We are proud to go to work at the courthouse dressed properly and acting as dignified as possible to give the court and the judges the respect we believe they deserve, even if we do not agree with their modus operandi.
However, due to misbehavier on the part of the judges and the lack of respect from these judges to the court, the Constitution and the litigants, there are many things that we are questioning — and from now on are going to direct our attention to correct the hypocrisy of the legal system.
How can anyone in good faith be able to refer to judges as “The Honorable,” or address them as “Your Honor” when some of those judges may not even know how to spell those words?
“All rise!” is what we all hear in court every time the judge appears in the courtroom after we all sat there waiting for the judge to finish his/her coffee for twenty or thirty minutes, pretending to be on a “conference call” while everyone has been ordered to be in court at a specific time.
We believe that if the judge wants to attend a conference call, it should be before or after the court scheduled time.
When the judges learn how to rule by the law, giving every litigant the same opportunity they give to those who appear in proper person or with an attorney who is afraid to speak up so as not to upset the prosecutor or the judge, then they earn the title of Your Honor.
When the judges start acting like normal people, reasonable and respectful, treating others as they like to be treated, they then will deserve the word Honorable before their name.
It is a known fact that the judicial races are mainly among the local and sometimes the outside legal community, and the majority of the people that appear in court do not know the name of the judge in their case, even if the name of the judge is displayed in big letters in front of the entire audience and their election to the judicial seat depends on the campaign contributions of the law firms, individual attorneys and their staff that takes the election as personally as they take a family member, even if two weeks later they get fired.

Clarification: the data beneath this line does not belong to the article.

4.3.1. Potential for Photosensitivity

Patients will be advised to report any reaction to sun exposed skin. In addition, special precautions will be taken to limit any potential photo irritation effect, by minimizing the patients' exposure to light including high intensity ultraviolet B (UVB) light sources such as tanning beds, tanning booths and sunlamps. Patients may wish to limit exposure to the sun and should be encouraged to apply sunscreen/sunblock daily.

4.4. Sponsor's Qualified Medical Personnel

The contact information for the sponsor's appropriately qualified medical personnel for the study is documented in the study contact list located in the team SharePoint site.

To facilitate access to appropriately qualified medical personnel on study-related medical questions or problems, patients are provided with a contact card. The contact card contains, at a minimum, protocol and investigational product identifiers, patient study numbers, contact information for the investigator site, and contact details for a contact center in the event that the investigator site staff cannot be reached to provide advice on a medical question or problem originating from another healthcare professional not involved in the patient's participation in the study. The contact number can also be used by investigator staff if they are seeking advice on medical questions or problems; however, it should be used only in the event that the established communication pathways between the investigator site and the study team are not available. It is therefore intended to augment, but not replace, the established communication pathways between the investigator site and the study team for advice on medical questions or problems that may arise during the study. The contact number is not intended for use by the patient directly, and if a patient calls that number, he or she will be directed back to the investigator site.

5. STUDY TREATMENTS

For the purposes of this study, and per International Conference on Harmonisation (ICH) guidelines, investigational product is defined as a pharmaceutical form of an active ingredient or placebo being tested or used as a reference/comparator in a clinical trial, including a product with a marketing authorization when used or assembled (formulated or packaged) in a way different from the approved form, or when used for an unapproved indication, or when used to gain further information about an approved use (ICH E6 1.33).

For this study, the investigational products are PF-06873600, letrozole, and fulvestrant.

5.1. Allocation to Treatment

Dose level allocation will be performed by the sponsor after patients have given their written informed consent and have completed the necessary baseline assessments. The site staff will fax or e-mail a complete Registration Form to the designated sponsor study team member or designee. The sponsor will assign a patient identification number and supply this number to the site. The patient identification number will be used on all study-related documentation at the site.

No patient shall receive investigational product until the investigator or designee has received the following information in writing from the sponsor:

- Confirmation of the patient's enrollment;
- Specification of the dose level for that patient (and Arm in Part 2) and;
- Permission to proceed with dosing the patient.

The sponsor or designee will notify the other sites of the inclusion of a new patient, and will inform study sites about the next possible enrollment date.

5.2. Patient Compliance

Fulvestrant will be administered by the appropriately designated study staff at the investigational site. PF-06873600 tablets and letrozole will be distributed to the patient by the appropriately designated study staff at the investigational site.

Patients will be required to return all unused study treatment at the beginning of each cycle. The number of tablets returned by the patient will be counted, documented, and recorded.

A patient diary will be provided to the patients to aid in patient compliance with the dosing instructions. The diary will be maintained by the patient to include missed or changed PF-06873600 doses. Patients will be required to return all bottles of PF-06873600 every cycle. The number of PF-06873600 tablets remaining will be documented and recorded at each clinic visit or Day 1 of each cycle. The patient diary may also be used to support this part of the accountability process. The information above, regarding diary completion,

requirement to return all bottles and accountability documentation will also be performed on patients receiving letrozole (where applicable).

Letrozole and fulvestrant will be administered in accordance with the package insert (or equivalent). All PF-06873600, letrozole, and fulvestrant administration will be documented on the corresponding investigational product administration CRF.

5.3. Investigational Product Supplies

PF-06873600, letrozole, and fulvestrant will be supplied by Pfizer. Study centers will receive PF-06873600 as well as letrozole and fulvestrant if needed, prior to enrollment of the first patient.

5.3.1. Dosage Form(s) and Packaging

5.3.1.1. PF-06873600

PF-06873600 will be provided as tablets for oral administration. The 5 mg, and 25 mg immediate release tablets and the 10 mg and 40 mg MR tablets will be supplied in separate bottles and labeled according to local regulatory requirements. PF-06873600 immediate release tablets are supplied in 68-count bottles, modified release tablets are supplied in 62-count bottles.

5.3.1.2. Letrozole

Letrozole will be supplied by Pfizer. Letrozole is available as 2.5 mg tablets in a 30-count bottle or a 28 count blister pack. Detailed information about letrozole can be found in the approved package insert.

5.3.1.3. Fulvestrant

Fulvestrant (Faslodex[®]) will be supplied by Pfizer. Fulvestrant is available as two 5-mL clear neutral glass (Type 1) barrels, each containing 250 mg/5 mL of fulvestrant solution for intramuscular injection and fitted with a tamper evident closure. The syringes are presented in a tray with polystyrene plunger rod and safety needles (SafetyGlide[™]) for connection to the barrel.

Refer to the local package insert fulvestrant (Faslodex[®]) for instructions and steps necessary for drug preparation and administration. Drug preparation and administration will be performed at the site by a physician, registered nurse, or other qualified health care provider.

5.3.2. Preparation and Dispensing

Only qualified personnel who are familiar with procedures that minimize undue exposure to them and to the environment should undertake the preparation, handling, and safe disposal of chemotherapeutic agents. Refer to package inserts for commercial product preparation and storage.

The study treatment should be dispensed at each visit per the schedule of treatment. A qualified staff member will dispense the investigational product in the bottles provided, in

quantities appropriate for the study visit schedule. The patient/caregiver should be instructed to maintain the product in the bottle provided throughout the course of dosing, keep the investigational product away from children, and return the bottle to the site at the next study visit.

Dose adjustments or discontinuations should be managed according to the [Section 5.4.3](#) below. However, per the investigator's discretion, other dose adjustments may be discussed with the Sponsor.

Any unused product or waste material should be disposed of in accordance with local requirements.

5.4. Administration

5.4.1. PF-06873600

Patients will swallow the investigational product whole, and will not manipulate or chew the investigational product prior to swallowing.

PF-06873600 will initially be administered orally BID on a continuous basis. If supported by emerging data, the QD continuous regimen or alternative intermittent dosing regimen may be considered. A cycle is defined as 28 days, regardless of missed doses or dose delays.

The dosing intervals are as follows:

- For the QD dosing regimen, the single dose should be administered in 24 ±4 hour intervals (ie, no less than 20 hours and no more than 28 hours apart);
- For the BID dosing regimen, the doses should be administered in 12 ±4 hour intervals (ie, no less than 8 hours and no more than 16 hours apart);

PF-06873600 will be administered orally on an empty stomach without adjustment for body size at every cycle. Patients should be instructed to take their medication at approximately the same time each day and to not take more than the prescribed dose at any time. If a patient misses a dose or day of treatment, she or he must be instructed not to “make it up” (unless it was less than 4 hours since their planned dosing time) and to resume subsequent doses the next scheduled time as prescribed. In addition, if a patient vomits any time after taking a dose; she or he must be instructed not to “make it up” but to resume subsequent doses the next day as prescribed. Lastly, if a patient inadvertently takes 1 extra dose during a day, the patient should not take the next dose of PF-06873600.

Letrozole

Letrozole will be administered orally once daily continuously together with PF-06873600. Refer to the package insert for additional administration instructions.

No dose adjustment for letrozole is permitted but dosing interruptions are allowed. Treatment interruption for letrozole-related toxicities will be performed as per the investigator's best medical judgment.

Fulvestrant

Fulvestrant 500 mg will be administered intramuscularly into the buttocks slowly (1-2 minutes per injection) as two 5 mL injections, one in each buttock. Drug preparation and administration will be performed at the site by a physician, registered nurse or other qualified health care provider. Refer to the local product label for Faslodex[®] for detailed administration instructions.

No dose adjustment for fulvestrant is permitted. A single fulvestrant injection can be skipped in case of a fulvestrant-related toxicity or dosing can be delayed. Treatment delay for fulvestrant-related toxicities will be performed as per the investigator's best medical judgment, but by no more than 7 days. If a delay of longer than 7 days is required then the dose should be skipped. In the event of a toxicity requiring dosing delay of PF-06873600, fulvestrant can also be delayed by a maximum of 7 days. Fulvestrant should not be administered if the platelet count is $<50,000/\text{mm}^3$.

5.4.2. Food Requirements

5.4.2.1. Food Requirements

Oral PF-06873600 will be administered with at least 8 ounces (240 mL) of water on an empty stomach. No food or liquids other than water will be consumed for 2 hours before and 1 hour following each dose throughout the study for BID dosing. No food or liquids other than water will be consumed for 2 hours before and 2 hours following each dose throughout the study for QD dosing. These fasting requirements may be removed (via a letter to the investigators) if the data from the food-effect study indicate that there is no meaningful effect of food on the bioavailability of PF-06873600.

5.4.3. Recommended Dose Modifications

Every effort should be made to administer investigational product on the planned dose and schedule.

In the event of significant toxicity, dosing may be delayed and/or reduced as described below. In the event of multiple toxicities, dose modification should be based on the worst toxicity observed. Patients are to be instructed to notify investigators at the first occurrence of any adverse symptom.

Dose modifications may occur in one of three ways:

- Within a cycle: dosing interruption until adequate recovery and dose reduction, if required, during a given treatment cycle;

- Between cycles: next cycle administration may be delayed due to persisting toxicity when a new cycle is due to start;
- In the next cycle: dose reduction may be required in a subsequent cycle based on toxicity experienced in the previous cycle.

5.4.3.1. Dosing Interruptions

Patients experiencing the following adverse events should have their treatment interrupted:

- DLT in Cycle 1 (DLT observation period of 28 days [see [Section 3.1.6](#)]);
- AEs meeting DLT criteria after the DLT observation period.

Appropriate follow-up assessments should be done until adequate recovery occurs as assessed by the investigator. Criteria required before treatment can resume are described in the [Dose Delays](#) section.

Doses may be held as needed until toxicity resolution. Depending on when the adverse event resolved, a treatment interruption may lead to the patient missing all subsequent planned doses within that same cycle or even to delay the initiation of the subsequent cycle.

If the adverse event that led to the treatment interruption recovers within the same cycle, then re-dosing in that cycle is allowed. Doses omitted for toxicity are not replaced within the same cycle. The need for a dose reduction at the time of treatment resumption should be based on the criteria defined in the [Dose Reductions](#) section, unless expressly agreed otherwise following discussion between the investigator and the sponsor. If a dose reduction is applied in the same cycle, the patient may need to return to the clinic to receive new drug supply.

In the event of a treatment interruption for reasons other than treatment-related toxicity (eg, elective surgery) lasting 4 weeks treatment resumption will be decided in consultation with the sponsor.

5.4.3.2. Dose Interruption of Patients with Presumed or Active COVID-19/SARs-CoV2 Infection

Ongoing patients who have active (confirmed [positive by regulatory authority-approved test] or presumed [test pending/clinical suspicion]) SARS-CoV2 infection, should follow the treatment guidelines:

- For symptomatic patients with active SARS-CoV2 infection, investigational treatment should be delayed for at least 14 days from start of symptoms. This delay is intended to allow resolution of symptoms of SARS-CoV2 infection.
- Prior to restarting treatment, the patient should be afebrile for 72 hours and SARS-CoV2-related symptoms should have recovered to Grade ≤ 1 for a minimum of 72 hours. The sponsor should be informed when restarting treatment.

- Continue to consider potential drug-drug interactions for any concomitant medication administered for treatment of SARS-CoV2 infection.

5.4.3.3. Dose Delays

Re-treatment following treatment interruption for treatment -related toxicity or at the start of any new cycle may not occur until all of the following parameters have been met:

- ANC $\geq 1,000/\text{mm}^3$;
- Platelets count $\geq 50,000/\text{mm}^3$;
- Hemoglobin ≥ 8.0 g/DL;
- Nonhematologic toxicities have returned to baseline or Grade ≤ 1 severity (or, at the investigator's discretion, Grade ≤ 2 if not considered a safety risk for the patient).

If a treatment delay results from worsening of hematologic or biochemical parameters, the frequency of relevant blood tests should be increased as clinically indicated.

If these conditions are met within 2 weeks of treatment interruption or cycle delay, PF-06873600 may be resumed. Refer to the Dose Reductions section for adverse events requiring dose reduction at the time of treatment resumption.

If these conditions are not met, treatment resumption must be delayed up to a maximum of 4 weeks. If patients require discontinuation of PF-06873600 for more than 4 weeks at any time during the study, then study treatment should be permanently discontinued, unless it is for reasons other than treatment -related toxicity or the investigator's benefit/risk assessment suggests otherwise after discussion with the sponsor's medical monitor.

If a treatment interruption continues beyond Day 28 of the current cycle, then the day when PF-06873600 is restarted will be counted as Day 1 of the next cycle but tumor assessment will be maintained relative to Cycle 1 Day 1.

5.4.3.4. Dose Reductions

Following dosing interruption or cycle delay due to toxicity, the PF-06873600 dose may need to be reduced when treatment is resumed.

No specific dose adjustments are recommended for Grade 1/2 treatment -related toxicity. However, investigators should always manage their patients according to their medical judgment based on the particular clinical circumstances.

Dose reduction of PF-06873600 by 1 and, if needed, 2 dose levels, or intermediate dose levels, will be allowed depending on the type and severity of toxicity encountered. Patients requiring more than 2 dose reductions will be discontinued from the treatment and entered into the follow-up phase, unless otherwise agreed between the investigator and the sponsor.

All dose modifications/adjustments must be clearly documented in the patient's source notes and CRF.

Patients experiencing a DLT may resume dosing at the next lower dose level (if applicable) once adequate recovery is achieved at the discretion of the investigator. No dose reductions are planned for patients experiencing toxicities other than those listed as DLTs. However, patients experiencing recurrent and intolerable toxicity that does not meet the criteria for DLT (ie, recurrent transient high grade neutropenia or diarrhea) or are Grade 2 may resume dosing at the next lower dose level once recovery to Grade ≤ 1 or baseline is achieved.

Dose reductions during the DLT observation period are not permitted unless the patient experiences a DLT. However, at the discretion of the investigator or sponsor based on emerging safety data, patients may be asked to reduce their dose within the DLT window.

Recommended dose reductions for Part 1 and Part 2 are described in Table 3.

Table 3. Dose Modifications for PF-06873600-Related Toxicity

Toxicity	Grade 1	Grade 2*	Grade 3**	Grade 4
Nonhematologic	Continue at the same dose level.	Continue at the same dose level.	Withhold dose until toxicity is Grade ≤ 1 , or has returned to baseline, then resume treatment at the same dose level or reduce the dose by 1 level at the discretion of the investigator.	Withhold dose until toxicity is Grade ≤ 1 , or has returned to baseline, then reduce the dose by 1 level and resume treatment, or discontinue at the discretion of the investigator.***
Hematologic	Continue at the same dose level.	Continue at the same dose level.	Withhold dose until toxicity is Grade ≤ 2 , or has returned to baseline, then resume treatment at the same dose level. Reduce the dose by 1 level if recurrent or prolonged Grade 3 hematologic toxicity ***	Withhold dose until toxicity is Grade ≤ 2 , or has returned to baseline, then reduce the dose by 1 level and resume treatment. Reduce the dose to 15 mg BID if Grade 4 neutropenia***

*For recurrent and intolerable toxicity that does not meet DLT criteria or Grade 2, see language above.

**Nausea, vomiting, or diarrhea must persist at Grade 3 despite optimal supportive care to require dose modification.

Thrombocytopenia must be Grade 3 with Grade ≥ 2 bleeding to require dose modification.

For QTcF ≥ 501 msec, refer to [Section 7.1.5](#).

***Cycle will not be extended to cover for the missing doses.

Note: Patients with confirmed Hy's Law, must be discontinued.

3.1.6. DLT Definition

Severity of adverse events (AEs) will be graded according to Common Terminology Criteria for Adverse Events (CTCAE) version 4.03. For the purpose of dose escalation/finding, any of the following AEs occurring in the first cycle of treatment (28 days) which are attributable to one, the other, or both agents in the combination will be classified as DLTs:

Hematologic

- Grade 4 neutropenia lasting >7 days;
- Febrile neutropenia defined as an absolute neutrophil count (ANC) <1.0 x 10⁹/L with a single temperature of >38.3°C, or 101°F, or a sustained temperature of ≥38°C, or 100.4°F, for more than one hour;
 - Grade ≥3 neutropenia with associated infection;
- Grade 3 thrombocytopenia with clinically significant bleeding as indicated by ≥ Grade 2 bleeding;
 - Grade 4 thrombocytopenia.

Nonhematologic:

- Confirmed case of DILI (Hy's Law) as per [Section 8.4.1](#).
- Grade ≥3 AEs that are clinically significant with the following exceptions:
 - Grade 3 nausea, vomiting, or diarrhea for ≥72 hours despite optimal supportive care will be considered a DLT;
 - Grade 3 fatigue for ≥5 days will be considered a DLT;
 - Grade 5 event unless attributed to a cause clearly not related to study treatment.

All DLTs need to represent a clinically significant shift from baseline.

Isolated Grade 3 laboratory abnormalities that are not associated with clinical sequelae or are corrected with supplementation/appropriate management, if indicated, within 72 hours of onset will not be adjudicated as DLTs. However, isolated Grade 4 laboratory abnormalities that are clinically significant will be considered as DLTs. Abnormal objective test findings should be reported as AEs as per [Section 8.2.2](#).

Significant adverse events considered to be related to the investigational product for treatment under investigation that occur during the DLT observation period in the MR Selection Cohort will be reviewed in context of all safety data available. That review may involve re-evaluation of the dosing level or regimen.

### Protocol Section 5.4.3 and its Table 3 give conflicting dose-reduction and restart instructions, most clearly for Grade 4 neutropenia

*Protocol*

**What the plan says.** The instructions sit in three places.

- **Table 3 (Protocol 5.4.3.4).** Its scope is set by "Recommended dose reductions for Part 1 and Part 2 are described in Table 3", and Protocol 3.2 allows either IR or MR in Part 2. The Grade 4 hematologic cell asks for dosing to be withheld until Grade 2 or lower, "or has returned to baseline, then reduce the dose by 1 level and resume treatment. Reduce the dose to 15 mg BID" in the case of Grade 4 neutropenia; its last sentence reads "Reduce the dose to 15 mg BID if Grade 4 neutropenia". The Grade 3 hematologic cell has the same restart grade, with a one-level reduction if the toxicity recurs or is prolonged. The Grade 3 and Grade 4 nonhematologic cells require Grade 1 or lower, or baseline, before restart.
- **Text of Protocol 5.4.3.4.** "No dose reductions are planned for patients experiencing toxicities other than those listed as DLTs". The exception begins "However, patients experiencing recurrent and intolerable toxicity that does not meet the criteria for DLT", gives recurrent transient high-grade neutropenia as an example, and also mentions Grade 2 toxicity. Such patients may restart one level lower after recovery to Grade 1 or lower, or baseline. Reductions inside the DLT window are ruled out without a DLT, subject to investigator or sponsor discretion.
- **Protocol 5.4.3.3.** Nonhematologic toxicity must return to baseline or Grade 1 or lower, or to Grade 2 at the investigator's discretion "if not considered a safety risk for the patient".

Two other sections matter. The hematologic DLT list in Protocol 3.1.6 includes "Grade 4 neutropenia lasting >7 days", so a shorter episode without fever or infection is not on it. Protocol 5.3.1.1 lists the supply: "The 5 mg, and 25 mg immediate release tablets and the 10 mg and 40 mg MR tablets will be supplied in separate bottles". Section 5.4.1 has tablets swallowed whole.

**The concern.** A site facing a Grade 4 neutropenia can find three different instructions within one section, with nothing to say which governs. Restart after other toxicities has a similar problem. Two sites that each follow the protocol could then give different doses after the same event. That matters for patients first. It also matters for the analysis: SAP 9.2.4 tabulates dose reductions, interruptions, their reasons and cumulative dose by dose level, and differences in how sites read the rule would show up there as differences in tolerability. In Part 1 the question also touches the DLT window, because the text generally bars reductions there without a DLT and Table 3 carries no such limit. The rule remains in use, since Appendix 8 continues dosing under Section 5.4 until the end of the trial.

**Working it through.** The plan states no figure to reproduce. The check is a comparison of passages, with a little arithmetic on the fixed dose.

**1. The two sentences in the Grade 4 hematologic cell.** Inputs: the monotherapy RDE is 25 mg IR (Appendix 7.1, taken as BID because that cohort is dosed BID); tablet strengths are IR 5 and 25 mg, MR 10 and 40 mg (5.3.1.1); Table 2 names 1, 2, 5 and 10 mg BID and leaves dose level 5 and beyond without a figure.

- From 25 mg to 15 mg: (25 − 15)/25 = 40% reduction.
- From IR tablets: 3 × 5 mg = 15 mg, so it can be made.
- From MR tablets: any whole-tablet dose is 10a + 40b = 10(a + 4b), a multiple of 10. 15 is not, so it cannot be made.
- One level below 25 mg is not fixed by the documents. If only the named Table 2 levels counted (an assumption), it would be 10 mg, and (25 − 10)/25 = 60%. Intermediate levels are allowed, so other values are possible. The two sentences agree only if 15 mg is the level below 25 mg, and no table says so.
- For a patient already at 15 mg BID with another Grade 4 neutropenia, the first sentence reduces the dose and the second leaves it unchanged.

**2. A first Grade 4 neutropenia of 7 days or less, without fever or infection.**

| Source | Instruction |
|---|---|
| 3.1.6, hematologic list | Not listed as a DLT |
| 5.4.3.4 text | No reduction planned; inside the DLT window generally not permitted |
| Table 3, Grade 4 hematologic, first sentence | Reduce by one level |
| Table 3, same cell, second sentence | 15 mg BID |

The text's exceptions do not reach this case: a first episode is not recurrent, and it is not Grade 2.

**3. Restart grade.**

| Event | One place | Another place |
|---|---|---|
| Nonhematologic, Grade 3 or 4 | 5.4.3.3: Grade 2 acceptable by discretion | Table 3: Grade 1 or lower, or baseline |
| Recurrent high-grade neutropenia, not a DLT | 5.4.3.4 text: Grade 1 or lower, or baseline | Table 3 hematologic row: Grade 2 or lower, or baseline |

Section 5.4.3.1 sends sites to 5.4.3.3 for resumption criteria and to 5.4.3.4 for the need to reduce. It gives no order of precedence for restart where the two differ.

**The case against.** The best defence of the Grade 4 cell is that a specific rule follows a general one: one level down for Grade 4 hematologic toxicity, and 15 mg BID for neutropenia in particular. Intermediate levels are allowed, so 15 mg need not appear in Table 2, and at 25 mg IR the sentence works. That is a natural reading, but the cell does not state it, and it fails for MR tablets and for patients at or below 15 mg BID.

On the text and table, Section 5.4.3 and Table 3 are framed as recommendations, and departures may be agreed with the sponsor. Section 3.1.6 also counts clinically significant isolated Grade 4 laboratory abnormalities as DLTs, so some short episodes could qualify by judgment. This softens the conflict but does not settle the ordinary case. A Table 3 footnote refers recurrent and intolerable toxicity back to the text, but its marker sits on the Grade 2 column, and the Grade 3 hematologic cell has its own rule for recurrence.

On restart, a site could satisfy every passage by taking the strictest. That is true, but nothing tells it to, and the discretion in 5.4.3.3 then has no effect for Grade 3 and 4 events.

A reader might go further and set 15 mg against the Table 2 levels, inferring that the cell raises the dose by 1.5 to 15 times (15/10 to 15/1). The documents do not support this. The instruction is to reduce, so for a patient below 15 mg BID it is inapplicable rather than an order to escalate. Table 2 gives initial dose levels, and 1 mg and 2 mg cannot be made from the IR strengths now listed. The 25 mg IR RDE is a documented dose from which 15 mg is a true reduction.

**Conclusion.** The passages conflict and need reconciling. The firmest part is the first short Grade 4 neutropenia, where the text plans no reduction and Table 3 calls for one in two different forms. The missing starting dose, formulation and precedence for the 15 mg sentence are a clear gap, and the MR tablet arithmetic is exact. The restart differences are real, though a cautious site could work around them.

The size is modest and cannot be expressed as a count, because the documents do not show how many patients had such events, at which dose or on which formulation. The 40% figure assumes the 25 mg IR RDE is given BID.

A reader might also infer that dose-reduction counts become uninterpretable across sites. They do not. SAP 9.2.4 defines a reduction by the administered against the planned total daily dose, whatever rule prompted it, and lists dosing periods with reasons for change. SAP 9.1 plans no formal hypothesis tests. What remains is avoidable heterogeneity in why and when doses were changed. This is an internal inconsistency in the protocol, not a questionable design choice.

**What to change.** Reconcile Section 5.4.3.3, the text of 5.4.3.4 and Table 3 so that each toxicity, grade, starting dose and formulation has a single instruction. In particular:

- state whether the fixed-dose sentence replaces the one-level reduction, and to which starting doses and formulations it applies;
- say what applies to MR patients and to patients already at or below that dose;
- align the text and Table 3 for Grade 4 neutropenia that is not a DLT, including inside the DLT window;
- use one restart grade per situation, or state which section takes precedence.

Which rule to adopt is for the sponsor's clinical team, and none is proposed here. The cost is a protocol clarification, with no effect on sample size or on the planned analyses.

We believe that it is time for judges to stop depending on contributions from local law offices and contributions from individuals that are looking to contribute to judicial candidates they are able to control, manipulate and use openly to their own benefit.
Anyone that gives contributions or supports any judge in any race, expecting favors in return, does not have any respect for that candidate — or judge, for that matter.
Perhaps the solution here would be to stop attorneys or law firms from donating to the judicial races so no conflict of interest could arise.
Maybe the Las Vegas Tribune should start getting into a more active mode in the judicial elections and perhaps start lobbying to the Nevada Legislature to change the judicial election rules and create laws that prohibit attorneys from donating to judges’ campaigns.
Another solution would be to prohibit the judges from brain washing their staff; it’s one thing to be loyal to one’s boss, and another to cover up the criminal acts of the judges they are working for, becauseat the end they may be the ones who will pay the consequences for the judge’s actions.
There are several cases that come to mind, like that of Kirstin Lobato, where the judge and the prosecutor refused to allow important documentation to be brought to the jury.
And Donovan Joseph, where the judge, herself a domestic violence victim, did not accept the fact that the defendant’s DNA was not in the alleged victim and who is now doing prison time for a crime he did not commit — and the public defender refused to appeal the case because there was “no grounds for appeal.”
Dagmar Diaz, a young man with mental problems due to an attack from gang members in the school yard, and the judge ignored the prosecution’s deal and sentenced him to three times more than what the law requires because he did not know if ten years later Diaz would commit the same crime again.
While all these things are not corrected we should stop referring to those people with the black robes as Honorable or Your Honor, and most definitely we should not have to rise when they walk into the courtroom.